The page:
How did I get to this point where I can boldly declare this without my heart beating a hundred beats a minute and my lungs feeling like they are running out of oxygen? Without the flashing images of the faces of my loved ones and coworkers contorting into disgust and disappointment?
To start with, I was the first black person, first female, and first person under 40 to sit at the executive table of the third largest evangelical ministry in the United States and worldwide. I am the first published author in my family, which I am extremely proud of. The first officially licensed minister of the Gospel because of the legacy of my African grandmother, who discipled and nurtured over 400 children in her small village in Liberia, West Africa. I built a company from scratch that touches over 5,000 lives every year. And now, the first openly queer person in my family.
I am no stranger to pioneering and would often delightfully accept being the first; except when it came to coming out. I struggled. I didn't want to be the first openly queer person in my family. The thought of being excluded from hopeful prayers for my future husband and family made my heart stop beating. Accepting that I could never plan the big colorful African wedding where my aunts would cook all of my favorite dishes, where we would sit around one of their dining tables and laugh and tease the night before my wedding. Or miss out on the matrons in my family with 70+ years of marriage put together handing down advice for my new journey with my partner.
I definitely did not want and really could not be an openly queer person in my executive position in an environment of right-wing conservative white men over the age of 60. So if I chose to accept all of me it would mean rejecting the community I left my entire family and job and drove 33 hours from the east coast to become a part of. I would and could no longer be trusted to set policy within the organization or faithfully handle employee relation issues. My entire history of what I had accomplished as a black female millennial would be thrown out.
But I did and let me tell you why.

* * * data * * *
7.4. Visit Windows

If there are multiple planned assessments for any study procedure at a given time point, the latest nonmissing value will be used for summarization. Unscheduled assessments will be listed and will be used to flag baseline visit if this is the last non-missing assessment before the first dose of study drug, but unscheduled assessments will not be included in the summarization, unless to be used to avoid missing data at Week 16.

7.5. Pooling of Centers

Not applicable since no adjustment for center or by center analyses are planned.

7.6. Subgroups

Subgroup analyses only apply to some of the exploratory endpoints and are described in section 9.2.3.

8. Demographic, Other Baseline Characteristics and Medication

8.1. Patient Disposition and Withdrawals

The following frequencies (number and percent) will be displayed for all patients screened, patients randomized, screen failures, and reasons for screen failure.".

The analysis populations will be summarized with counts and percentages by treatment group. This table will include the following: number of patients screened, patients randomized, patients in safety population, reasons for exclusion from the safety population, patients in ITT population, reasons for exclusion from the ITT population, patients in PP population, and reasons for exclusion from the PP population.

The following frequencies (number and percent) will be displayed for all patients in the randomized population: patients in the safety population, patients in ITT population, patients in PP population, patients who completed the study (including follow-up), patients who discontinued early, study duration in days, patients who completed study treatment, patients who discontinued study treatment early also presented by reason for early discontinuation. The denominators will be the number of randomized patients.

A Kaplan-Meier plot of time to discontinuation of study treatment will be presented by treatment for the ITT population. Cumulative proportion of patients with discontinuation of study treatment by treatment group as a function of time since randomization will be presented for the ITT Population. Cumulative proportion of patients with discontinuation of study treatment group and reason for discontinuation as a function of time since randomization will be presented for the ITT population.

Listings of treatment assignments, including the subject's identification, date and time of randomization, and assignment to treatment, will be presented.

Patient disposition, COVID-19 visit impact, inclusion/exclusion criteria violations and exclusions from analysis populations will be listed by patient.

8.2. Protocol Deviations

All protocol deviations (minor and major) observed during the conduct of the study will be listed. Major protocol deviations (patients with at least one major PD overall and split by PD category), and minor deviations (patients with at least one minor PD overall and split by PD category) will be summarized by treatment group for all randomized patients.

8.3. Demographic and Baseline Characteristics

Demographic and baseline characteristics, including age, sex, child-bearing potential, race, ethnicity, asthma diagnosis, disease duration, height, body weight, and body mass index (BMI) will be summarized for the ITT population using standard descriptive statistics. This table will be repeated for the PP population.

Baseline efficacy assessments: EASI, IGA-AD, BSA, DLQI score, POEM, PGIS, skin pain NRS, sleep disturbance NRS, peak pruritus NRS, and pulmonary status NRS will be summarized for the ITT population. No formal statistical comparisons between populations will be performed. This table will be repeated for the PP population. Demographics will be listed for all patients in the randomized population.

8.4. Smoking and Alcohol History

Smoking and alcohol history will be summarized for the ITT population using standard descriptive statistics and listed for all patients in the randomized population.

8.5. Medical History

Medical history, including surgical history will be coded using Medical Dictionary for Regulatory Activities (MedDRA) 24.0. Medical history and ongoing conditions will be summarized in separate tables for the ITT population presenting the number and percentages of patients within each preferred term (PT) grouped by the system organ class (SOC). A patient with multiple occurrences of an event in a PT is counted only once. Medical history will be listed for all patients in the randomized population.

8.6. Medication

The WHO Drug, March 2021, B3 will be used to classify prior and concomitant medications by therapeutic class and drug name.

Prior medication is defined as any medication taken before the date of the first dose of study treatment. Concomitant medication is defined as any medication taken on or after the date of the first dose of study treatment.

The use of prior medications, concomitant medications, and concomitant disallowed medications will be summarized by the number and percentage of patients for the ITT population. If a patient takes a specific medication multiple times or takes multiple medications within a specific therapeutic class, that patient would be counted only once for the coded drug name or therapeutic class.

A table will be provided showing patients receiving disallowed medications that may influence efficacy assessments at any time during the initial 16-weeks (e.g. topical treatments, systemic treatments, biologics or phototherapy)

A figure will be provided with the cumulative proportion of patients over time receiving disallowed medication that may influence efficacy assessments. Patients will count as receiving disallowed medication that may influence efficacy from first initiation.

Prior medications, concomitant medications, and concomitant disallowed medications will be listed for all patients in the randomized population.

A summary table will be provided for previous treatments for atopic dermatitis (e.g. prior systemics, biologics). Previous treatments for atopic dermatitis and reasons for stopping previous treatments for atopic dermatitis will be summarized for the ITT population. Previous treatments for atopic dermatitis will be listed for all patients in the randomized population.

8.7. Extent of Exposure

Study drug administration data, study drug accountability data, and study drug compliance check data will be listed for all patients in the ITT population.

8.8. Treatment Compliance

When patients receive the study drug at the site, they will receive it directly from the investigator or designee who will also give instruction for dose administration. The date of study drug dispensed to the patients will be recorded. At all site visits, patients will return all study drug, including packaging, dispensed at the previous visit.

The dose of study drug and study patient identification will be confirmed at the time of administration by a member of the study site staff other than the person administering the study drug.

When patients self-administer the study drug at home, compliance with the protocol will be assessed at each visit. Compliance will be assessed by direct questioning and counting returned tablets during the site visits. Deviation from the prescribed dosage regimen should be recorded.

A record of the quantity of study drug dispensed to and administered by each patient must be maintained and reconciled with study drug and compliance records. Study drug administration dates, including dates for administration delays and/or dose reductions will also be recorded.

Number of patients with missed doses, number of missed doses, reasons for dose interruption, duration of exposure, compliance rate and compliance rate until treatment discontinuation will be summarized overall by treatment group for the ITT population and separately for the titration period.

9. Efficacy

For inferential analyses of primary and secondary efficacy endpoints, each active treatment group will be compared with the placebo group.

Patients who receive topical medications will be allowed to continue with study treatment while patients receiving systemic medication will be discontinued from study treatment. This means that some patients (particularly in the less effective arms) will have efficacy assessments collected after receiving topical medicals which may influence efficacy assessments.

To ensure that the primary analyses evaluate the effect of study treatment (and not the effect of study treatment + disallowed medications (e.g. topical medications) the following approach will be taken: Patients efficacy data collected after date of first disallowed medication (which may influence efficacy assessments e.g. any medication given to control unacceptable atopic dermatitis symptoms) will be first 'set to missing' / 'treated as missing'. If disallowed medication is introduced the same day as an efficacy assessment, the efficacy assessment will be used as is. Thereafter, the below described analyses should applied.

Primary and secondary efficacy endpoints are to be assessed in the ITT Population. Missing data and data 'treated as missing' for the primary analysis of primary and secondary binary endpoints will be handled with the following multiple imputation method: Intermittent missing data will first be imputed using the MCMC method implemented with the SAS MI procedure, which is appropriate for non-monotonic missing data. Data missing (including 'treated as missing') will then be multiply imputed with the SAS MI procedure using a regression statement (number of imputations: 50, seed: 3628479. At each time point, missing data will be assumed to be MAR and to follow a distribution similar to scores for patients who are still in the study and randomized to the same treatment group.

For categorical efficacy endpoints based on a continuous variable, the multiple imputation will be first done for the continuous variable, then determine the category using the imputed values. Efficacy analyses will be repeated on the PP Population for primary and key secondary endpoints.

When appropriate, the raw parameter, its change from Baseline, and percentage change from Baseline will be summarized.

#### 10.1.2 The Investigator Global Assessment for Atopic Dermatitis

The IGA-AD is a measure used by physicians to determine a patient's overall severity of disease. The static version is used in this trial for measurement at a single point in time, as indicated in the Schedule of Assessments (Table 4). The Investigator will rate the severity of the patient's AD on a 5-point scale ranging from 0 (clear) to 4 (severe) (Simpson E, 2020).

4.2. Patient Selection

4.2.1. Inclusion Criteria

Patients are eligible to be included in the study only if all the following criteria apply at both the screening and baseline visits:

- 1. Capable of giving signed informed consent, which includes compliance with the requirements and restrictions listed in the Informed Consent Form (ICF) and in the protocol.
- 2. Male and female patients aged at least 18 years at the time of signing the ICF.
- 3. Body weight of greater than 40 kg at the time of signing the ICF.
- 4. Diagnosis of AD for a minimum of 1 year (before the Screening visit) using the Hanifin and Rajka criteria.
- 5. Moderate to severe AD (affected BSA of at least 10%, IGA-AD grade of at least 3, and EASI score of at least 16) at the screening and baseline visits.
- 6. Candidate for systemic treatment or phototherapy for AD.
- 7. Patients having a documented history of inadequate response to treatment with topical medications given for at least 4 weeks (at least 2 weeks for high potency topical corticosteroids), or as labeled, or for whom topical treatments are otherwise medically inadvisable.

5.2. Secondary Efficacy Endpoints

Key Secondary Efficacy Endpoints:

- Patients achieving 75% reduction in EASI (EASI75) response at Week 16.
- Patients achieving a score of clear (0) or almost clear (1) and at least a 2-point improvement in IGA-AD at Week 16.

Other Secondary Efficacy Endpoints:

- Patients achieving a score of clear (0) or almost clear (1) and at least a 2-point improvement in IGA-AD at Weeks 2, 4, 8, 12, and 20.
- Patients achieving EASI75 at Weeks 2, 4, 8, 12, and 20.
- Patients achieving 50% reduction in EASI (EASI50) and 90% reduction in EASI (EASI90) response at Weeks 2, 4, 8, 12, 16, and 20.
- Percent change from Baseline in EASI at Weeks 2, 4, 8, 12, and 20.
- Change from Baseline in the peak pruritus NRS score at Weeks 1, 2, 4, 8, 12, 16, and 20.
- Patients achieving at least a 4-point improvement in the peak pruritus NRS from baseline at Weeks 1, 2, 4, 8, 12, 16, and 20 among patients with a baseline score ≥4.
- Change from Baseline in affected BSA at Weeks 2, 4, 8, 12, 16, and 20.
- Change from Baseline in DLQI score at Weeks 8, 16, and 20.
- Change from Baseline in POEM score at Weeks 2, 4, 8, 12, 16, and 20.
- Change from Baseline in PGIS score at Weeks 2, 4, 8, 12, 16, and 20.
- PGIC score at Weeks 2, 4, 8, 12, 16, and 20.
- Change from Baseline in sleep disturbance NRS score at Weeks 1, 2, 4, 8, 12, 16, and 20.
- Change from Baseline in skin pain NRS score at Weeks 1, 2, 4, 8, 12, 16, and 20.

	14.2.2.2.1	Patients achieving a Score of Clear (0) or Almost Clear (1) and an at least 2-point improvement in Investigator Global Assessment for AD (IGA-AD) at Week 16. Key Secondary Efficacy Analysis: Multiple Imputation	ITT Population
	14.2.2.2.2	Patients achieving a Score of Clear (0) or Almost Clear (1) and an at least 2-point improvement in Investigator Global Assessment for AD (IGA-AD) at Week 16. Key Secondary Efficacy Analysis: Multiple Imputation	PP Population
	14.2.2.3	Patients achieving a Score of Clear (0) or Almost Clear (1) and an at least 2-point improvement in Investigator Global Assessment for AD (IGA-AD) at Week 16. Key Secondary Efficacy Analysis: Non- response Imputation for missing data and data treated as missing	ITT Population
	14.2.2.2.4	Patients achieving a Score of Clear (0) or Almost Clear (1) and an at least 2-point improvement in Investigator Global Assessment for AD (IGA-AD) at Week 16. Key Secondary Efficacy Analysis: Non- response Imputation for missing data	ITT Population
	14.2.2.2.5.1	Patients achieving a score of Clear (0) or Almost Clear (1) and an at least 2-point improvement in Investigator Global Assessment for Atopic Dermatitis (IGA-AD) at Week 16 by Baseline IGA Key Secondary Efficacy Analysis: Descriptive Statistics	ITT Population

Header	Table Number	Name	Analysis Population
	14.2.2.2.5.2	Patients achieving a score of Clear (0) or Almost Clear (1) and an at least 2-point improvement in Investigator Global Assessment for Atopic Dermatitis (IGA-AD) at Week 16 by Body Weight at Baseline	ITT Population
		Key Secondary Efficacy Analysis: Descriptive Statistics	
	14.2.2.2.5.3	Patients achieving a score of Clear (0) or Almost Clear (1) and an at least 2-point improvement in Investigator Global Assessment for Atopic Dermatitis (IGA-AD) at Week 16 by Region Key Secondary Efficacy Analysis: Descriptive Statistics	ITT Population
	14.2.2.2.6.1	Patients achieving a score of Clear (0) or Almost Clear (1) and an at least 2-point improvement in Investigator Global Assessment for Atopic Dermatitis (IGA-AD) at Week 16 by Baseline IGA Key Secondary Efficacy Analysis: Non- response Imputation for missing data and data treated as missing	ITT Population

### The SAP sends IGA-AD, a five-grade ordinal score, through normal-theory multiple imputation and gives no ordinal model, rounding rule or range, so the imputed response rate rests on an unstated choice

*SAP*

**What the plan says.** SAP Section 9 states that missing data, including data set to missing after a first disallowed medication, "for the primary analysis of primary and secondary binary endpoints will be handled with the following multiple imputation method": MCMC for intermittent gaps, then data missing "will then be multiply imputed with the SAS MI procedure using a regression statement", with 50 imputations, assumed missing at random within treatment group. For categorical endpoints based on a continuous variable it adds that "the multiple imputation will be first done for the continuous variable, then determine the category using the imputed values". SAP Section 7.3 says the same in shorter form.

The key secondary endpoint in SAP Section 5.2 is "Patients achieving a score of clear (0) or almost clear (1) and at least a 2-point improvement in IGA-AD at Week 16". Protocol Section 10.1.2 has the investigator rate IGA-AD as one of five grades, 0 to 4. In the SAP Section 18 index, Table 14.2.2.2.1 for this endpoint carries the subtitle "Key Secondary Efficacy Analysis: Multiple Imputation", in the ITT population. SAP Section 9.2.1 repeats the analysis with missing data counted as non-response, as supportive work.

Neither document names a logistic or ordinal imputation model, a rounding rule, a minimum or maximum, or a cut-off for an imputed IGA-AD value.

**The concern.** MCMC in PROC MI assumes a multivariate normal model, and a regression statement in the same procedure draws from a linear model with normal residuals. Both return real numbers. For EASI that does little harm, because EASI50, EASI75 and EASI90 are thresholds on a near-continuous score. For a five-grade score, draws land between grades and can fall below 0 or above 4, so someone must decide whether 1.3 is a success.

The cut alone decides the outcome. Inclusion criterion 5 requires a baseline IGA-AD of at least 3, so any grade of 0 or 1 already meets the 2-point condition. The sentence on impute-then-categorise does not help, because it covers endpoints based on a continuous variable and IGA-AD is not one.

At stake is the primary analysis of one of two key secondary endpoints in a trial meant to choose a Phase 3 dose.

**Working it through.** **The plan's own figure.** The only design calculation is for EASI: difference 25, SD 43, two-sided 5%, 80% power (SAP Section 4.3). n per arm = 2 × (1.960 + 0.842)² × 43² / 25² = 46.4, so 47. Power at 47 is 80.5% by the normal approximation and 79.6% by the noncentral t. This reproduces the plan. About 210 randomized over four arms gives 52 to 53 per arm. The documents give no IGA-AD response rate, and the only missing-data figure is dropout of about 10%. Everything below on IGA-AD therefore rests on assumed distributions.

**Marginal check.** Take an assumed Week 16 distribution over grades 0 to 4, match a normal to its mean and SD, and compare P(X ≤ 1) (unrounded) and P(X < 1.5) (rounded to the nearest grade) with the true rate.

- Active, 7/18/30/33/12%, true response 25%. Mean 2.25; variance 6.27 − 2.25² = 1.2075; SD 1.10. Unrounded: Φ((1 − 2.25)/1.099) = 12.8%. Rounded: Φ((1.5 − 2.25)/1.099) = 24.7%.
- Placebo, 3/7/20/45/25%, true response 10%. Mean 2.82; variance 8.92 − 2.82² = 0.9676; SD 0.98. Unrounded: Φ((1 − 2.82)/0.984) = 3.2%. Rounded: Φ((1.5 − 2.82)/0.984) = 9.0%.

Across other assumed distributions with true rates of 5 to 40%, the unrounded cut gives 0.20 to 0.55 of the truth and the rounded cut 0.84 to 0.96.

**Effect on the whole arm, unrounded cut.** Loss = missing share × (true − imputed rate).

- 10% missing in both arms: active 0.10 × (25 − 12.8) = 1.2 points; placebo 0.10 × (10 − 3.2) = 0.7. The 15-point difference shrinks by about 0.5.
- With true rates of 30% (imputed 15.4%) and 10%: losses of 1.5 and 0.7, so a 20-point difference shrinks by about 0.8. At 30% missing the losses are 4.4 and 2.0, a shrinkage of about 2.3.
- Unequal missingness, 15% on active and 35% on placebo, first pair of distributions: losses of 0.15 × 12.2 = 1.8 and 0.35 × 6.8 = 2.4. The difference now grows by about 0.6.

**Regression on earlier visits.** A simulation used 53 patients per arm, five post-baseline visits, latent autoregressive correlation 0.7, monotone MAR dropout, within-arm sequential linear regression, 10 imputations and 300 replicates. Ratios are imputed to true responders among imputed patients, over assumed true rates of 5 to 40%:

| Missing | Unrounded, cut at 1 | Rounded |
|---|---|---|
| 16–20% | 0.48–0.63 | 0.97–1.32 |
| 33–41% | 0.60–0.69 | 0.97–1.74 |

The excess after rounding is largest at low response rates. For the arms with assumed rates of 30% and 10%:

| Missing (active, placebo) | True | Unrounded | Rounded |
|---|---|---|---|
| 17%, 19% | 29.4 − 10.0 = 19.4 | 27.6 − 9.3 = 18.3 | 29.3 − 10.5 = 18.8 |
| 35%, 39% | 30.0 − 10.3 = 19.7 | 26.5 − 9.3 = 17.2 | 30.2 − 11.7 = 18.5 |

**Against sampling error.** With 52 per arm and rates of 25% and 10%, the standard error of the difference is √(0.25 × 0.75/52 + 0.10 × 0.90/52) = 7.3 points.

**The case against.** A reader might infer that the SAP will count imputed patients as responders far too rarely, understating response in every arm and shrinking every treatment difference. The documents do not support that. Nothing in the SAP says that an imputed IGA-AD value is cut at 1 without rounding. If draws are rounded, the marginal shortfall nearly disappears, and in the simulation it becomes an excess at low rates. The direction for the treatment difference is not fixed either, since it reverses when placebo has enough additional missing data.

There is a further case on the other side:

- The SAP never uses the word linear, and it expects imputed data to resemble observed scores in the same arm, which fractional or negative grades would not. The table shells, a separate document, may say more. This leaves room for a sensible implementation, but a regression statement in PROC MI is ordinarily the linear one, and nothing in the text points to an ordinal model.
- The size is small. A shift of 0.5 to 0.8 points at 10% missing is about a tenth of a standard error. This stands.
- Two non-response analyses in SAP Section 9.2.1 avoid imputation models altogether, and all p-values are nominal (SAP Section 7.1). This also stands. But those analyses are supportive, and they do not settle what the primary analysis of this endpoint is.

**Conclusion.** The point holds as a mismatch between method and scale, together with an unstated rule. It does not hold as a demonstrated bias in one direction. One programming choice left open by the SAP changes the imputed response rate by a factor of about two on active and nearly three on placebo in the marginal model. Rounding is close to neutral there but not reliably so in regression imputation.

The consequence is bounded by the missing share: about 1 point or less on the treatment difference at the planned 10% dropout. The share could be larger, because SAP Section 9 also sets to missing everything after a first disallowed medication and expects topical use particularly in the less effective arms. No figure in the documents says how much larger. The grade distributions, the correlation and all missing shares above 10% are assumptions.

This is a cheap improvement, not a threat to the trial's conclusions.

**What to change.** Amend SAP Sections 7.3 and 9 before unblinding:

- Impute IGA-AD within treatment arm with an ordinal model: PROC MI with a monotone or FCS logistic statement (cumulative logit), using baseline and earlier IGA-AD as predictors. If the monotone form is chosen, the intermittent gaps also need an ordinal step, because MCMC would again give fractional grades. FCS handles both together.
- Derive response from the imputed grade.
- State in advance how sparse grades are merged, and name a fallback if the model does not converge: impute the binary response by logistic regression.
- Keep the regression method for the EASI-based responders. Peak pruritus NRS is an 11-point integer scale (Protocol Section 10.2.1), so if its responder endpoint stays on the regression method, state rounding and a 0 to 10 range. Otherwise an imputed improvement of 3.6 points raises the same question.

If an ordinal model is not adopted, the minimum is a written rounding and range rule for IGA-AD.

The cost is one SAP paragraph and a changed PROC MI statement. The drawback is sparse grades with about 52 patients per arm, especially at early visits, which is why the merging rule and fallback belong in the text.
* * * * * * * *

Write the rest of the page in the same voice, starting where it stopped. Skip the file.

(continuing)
When one Saturday I laid on the floor of my living room, with tears streaming down my face, having decided the night before I could finally end my life and no one would find me in time to save me, I did the last thing I knew to do to save myself. I picked up my iPhone, that I had used the night before to research the quickest painless ways to die, and called the suicide hotline. The lack of urgency in the voice on the other end shocked me into choosing to stay, not for me, but for anyone else that would ever need to call.
What if the ministry was wrong? What if my family actually would accept me and throw me the best wedding ever? And even if they didn't, what if I could still have a beautiful beach-side wedding? What if God really does love me the way I am? What if He actually did knit me together in mother's womb as queer? What if my life was bigger than my queer identity, but fuller because of it? What if the Son really has set me free, indeed? What if I could help rescue other people from giving up?
I learned that no amount of job security or belonging to a community is worth my peace. I learned that living authentically & fully integrated within myself is way better. And my goal is to help every person that struggles with finding peace with their sexual identity and spiritual identity; that causes them to often feel rejected and alienated from a relationship with God. I champion them to lovingly accept & celebrate all of who they are without abandoning their faith.
What has been your turning point in your journey to reconciling your faith and your sexuality?
Let me know in the comments below!